In the novel My Name Is Asher Lev, a young Hasid repeatedly dreams of his holy mythic ancestor thunderously accusing him of dawdling: "What are you doing with your time, my Asher Lev?" I've lived with a similar spur. Where I grew up, the apostolic directive to redeem the days held sway as long as one had wits. A few years ago a woman who doesn't know how young I am asked me about retirement. "What are you going to do with your leisure?" Her vocabulary startled me: leisure as a synonym for time. I stammered and said something about not really understanding the question.
For a few hours last week I flitted between hand-crafting Christmas gifts and clearing out a stack of accumulated paperstuffs. Suddenly I stared at the back of an old magazine. Four distinct photos depicted a campus lawn: spring, summer, fall, winter. The scenes framed a perfectly centered rendition of Ecclesiastes 3:1: "For everything there is a season … ." As I read the unfamiliar translation, the King James—The Byrds'—Version slipped out of its hiding place in my heart. "A time to every purpose under heaven." I winced, sensing the phrase mocked my unfocused attempts to reconcile disparate impulses—to seed the future and weed the past. My forte is making a purpose for every time.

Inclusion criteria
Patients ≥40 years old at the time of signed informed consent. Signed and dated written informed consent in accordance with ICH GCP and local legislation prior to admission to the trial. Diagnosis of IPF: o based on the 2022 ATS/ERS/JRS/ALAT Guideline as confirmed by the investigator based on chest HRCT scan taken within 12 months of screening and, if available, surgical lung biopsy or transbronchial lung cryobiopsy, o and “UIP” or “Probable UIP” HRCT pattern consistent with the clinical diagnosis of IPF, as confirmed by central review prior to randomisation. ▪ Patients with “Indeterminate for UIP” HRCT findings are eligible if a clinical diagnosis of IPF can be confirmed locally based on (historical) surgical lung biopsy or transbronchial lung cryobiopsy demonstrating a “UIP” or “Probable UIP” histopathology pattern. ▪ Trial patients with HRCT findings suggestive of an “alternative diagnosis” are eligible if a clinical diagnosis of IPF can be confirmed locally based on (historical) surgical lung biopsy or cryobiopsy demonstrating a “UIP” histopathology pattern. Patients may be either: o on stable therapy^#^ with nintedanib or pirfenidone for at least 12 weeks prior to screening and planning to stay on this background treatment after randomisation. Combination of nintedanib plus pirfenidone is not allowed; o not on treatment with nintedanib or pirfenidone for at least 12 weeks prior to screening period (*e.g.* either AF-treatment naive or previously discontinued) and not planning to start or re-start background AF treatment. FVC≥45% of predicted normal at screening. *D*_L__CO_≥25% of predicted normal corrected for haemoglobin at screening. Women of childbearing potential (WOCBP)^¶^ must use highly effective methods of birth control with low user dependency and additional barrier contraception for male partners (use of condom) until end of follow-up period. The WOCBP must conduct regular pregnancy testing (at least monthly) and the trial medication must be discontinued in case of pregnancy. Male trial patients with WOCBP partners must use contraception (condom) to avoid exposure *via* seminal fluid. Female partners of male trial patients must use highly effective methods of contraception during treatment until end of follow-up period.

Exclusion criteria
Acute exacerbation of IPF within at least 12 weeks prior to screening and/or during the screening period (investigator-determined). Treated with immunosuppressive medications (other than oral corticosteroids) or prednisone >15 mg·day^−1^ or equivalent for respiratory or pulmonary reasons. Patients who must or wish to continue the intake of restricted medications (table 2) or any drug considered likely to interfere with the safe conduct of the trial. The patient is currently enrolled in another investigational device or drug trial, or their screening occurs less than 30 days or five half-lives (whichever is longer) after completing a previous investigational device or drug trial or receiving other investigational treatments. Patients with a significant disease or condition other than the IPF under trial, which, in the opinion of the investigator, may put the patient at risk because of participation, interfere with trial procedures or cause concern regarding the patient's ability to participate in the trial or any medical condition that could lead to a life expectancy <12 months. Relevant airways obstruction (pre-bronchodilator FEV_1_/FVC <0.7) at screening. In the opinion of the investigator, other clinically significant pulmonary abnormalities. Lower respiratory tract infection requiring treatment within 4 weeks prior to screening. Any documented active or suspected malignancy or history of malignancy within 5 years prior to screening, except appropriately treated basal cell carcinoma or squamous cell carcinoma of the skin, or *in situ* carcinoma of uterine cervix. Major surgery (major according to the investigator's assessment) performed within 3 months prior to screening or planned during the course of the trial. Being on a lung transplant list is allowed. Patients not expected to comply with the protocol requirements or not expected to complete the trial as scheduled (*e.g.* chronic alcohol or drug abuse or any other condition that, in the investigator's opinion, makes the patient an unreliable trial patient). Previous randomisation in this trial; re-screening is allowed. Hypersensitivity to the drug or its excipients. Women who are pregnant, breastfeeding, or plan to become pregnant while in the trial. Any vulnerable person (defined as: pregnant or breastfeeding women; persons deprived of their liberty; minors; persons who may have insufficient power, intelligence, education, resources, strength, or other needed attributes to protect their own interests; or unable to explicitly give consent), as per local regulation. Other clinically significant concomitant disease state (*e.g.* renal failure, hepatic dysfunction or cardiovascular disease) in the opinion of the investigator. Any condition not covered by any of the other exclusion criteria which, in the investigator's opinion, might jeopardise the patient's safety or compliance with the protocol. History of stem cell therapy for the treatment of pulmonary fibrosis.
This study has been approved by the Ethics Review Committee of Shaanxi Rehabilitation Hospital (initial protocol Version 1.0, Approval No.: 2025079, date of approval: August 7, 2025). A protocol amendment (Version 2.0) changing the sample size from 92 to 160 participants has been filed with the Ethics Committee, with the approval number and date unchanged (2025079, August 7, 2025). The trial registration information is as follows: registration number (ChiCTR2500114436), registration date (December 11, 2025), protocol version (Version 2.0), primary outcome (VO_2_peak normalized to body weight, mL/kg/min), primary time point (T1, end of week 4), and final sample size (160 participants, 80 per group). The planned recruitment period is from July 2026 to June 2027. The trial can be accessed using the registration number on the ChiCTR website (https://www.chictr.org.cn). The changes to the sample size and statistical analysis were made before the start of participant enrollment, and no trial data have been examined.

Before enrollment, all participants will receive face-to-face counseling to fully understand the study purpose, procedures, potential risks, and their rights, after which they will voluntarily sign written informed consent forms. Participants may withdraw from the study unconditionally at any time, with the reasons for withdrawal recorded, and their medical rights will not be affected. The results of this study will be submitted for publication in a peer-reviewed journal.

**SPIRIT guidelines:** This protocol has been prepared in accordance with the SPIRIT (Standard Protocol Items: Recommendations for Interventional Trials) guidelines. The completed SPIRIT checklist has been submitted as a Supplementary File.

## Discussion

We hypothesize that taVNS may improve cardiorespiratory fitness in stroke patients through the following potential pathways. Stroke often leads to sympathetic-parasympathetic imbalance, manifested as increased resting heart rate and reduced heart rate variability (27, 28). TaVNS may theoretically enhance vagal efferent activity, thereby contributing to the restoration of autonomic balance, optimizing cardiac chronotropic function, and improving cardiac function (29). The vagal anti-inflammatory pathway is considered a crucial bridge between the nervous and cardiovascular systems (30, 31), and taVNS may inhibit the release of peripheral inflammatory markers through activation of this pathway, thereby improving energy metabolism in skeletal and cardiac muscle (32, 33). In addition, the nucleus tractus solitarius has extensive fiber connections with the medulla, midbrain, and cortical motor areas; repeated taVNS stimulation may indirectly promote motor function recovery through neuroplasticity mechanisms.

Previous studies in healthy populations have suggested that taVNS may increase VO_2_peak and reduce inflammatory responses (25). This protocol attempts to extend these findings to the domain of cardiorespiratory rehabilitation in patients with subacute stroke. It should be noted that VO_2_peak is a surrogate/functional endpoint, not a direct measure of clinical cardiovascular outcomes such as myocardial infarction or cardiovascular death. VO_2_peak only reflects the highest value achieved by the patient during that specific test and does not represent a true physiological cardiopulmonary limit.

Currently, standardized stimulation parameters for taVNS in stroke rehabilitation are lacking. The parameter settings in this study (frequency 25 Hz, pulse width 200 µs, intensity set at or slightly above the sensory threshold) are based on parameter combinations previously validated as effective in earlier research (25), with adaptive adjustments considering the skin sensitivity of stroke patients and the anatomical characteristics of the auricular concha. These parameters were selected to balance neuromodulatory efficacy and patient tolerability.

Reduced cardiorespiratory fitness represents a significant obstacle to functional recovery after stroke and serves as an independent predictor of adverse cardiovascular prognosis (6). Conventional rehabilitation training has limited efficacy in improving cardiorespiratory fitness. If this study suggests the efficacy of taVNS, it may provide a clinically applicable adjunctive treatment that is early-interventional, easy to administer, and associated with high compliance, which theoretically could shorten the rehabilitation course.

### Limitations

I'm self-employed as a wordsmith. My workload is light this month, which means I touch the hem of worry about the distant future. Will clients still need me … when I'm sixty-four? But there's the more immediate issue of what to do with Thursday. Do I build paragraphs I hope someone will read? Do I contact potential markets? Do I delete files or shred documents? E. B. White purportedly admitted he sometimes had a hard time planning his day; he couldn't ...1
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